International Fiction Review

Never to Return satisfies us on several levels: it is brilliantly written, witty, stimulating, and highly enjoyable to read. Tusquets scrutinizes accepted gender roles, but does so in a sensitive and intelligent way. An afterward by the excellent Catalan translator Barbara F. Ichiishi about Tusquet’s literary career, an extensive glossary, and the list of works in the European women series further contribute to the high quality of this edition.”—International Fiction Review
Times Literary Supplement

"Never to Return is much more than a polemic against pyschoanalysis; it is a stimulating 'open' or 'writerly' novel which contains the possibility of many and of even apparently contradictory, readings. . . . Tusquets deftly maintains her game of indeterminate meaning right up to the book's last line."—Times Literary Supplement
Publishers Weekly - Publisher's Weekly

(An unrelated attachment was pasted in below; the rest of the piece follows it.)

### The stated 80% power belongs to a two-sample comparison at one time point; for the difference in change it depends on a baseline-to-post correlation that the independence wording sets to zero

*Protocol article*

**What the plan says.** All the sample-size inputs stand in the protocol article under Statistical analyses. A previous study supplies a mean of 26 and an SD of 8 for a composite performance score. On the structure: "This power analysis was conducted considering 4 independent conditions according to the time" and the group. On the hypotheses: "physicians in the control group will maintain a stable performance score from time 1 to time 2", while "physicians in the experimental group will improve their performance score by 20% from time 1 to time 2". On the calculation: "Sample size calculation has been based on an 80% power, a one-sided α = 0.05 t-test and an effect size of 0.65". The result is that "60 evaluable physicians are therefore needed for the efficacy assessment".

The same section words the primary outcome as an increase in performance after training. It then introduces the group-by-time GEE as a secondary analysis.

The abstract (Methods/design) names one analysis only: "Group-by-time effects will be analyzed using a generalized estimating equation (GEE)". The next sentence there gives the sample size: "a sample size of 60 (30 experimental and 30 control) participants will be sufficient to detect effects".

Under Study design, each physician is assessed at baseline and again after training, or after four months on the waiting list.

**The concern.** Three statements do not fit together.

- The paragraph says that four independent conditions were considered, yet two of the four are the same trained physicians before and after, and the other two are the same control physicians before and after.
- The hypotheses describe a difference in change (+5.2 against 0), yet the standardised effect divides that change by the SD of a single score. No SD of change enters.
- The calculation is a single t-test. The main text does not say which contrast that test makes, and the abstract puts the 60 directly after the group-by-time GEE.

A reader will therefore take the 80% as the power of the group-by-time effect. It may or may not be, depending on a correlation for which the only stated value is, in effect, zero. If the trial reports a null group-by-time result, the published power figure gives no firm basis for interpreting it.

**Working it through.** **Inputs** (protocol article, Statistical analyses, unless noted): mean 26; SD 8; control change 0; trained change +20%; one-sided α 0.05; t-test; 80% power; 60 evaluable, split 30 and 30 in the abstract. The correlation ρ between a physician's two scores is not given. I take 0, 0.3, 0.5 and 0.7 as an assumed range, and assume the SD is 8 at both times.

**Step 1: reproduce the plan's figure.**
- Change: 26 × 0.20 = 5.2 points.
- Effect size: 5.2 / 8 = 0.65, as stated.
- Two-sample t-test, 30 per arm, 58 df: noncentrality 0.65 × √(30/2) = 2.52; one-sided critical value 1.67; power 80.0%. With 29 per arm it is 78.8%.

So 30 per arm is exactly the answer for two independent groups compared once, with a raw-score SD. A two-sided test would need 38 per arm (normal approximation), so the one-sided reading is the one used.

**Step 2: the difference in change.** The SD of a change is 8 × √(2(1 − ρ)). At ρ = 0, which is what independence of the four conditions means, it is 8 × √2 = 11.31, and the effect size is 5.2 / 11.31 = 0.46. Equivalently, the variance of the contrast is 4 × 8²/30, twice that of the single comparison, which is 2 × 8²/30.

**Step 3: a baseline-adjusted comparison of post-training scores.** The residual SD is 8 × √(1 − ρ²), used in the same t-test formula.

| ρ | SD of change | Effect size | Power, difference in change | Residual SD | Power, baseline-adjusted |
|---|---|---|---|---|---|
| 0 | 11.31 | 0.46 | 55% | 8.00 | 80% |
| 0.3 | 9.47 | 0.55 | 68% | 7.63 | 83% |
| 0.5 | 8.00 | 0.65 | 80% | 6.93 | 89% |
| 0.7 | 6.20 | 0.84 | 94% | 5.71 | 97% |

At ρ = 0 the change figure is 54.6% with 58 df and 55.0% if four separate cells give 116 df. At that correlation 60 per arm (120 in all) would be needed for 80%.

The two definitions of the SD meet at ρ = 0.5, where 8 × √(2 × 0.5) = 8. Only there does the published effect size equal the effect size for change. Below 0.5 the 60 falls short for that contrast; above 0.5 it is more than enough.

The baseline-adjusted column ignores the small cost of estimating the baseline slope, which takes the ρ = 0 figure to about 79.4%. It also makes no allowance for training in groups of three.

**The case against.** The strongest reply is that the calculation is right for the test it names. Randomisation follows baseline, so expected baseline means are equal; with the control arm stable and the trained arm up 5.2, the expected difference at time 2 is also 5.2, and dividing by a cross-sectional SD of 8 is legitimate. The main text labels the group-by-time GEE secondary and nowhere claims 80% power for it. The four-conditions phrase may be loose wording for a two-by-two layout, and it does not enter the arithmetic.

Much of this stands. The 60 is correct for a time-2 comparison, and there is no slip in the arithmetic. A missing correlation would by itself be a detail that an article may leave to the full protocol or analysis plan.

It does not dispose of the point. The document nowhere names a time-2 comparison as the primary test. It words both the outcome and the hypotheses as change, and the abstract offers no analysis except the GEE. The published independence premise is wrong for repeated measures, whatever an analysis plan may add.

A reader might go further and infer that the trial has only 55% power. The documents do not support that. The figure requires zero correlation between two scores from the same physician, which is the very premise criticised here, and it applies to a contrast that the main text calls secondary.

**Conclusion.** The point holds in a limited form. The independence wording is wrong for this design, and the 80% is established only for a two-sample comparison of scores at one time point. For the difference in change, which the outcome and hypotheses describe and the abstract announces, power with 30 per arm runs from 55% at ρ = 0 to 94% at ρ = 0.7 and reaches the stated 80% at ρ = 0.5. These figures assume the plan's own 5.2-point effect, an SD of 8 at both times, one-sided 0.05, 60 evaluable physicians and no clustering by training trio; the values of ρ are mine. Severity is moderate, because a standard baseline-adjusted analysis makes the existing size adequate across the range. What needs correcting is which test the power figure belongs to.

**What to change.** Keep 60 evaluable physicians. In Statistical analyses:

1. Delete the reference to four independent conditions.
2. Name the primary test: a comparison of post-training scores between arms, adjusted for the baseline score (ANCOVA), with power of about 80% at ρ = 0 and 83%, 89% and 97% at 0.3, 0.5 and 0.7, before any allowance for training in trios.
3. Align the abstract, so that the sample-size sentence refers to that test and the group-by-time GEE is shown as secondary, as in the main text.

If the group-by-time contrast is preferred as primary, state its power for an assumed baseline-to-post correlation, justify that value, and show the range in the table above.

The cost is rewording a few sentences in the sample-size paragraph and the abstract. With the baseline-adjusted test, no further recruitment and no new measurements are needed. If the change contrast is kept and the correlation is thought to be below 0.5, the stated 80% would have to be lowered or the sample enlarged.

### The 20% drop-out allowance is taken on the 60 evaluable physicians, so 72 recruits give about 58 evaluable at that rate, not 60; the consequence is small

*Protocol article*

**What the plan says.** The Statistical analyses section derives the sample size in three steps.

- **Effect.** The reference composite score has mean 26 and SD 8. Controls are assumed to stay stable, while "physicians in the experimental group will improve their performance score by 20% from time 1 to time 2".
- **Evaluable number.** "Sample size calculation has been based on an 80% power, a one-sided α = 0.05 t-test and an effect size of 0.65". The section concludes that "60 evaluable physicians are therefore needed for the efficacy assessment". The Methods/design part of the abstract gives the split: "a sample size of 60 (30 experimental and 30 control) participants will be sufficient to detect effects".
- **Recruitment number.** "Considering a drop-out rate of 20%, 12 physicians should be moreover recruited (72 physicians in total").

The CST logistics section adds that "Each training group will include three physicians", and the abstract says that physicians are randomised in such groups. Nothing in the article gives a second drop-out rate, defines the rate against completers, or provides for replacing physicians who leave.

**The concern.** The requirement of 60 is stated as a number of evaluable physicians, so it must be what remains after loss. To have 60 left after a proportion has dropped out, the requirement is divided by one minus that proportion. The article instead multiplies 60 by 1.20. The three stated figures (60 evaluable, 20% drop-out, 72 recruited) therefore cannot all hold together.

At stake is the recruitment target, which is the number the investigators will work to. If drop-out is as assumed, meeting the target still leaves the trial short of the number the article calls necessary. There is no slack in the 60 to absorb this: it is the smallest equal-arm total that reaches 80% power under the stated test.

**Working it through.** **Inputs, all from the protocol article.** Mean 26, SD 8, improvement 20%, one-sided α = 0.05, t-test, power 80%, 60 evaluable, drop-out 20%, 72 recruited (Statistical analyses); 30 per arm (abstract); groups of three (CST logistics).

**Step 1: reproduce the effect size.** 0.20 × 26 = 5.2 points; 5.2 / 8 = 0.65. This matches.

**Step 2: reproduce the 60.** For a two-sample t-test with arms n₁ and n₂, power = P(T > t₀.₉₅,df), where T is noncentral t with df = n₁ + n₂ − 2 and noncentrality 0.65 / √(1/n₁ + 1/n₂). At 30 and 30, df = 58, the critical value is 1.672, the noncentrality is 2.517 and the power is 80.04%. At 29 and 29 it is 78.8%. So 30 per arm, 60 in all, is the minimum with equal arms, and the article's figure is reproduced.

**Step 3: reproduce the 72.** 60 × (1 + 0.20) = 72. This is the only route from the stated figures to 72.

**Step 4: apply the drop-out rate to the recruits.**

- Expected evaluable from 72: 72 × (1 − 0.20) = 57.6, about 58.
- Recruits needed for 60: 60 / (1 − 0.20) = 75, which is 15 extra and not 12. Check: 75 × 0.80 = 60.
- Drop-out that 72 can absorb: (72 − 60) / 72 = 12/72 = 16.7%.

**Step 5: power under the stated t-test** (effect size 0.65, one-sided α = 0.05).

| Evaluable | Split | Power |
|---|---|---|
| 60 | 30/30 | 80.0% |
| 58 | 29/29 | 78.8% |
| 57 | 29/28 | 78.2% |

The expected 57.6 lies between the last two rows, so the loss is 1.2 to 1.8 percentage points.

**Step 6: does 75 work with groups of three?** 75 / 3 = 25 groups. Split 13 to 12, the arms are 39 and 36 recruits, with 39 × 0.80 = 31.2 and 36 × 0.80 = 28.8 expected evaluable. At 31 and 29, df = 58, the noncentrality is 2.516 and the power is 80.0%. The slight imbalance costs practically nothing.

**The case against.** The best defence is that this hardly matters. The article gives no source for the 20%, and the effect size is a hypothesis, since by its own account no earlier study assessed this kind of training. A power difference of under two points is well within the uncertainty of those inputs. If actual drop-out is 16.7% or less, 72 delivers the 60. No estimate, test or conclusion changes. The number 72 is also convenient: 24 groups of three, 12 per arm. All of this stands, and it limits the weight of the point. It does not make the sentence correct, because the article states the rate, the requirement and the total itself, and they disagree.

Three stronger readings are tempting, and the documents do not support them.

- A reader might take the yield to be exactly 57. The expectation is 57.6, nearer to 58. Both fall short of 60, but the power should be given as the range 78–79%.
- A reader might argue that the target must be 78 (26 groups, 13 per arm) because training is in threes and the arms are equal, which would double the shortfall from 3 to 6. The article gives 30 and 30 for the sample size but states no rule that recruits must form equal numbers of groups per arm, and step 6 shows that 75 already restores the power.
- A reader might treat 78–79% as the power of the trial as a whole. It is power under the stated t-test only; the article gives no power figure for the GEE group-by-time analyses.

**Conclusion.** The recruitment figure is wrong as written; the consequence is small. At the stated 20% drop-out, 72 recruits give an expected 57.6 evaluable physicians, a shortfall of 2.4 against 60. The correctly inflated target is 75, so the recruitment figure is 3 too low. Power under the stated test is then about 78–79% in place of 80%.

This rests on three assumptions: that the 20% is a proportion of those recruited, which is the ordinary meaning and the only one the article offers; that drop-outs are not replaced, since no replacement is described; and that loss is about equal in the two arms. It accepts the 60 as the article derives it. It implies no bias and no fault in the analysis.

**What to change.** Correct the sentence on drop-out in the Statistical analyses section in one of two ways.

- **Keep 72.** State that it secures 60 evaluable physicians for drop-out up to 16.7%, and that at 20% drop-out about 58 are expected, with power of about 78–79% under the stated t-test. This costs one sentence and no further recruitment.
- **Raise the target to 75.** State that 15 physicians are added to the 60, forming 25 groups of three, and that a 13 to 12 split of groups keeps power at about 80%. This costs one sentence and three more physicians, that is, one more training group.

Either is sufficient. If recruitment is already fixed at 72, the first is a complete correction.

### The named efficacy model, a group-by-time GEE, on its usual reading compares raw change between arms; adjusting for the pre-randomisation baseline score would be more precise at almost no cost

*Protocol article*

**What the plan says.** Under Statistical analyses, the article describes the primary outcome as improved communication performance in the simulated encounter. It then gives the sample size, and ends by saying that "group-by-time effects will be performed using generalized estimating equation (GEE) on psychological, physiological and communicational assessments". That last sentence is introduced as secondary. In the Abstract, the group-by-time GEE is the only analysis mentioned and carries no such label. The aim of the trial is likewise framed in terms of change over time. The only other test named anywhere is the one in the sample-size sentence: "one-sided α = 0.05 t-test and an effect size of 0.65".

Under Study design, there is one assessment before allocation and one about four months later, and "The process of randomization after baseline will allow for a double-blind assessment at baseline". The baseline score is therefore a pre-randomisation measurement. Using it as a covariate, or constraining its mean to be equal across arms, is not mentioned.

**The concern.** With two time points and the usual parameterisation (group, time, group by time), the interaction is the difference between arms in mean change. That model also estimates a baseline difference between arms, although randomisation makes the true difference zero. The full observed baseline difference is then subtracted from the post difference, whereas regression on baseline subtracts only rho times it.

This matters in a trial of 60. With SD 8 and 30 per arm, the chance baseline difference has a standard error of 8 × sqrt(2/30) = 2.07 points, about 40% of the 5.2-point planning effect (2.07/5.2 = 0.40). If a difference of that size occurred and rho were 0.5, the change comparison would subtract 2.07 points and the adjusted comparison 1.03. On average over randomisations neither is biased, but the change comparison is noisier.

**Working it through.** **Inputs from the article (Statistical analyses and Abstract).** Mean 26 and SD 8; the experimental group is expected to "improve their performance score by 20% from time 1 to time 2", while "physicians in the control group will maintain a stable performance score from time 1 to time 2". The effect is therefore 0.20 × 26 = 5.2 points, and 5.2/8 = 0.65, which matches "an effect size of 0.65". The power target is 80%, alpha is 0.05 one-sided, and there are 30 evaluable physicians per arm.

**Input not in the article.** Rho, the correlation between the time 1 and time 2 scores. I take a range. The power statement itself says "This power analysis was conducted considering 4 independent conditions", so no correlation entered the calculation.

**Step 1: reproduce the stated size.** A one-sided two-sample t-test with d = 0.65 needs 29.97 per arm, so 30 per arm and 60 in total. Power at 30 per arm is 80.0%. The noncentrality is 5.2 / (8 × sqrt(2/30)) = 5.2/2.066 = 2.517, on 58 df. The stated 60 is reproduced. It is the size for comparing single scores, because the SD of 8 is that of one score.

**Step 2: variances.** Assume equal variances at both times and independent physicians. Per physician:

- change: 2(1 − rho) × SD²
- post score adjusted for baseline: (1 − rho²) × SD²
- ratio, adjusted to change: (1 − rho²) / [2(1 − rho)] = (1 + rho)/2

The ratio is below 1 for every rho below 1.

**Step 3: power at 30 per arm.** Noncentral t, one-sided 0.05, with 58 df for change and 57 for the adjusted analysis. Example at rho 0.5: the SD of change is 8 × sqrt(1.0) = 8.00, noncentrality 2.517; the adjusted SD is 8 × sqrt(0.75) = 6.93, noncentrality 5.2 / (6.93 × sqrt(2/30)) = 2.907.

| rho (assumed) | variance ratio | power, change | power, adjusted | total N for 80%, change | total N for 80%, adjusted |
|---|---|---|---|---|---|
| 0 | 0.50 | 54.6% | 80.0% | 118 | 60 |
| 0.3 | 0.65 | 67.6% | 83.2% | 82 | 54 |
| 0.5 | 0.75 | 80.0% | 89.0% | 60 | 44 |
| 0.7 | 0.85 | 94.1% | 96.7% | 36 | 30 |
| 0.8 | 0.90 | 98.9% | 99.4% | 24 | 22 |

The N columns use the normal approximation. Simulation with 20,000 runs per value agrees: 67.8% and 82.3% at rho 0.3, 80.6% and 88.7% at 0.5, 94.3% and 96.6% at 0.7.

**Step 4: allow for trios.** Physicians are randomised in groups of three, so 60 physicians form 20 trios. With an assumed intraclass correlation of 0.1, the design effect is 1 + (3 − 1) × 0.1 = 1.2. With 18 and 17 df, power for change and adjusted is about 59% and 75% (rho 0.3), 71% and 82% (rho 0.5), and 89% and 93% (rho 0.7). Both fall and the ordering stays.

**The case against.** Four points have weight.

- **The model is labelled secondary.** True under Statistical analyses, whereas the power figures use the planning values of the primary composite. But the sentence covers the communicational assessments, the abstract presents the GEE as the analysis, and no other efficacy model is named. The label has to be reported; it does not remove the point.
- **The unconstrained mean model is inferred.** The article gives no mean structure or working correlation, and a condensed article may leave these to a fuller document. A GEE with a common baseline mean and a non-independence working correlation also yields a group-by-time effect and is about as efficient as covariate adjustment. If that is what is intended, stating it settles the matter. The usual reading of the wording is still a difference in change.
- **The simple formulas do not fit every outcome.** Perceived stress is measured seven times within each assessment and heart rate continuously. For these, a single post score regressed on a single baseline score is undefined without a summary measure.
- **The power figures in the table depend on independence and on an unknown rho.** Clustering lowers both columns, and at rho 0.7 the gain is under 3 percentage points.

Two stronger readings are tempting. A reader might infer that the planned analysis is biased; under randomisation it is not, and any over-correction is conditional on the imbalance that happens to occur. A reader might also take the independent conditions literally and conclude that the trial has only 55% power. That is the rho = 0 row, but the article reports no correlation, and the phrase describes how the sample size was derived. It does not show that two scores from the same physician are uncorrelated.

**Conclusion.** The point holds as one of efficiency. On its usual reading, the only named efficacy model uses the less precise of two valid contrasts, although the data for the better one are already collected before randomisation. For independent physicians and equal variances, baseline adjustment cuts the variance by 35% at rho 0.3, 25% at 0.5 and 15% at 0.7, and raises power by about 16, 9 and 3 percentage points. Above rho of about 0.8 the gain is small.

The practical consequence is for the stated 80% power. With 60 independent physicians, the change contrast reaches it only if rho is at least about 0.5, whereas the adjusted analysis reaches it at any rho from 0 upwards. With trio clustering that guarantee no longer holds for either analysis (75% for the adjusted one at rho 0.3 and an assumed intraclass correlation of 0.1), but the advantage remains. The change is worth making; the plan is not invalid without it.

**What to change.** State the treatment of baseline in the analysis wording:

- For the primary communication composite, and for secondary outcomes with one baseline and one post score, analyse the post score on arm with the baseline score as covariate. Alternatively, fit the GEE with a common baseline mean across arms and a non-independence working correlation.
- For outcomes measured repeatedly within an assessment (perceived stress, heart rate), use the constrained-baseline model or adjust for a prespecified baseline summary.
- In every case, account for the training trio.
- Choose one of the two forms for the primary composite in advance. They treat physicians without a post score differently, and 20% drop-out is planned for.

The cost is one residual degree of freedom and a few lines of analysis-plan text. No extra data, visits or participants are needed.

Catalan author Tusquets dedicates her literary oeuvre to exploring the inner lives of women, and this fourth novel first published in 1985 marks the last volume in an award-winning cycle Love Is a Solitary Game; Stranded to be translated into English. Elena, married with two grown sons, is turning 50. Her husband is in New York celebrating a film career that she helped him build, but he's with his young mistress. Uncertain of her future and feeling old, she enters therapy with a reputable Argentine psychoanalyst. However, she questions the efficacy of his cold, rigid analytic method even as she recognizes a parallel between psychoanalysis and parenting: that one participant gives all but must not expect reciprocal attentiveness. But if that's an insight, it doesn't much help: Elena's plagued by a need for the analyst's approval, and finds herself obsessing over a piece of pottery she gave him as a gift, neurotically dreading the day he discards it. Rich with nuances that may be relevant to the academic study of Freudian, Lacanian and feminist psychoanalysis as the translator details in her afterword, Elena's story is a story of frustration, something the reader may well feel. Told through a dense, unbroken, almost breathless narrative that internalizes daily events, the book's stylistic structure accurately mimics the thought processes of a confused brain, immersed in depression and panic. That indeed is this novel's most interesting feature, but the narrative's exploration of psychoanalysis does little more than reiterate how the Freudian model of human experience fails to address female needs. Sept. FYI: Tusquets has been on the forefront of the Spanish literary scene since the early 1960s, when she began directing the Barcelona publishing house Editorial Lumen. Copyright 1999 Cahners Business Information.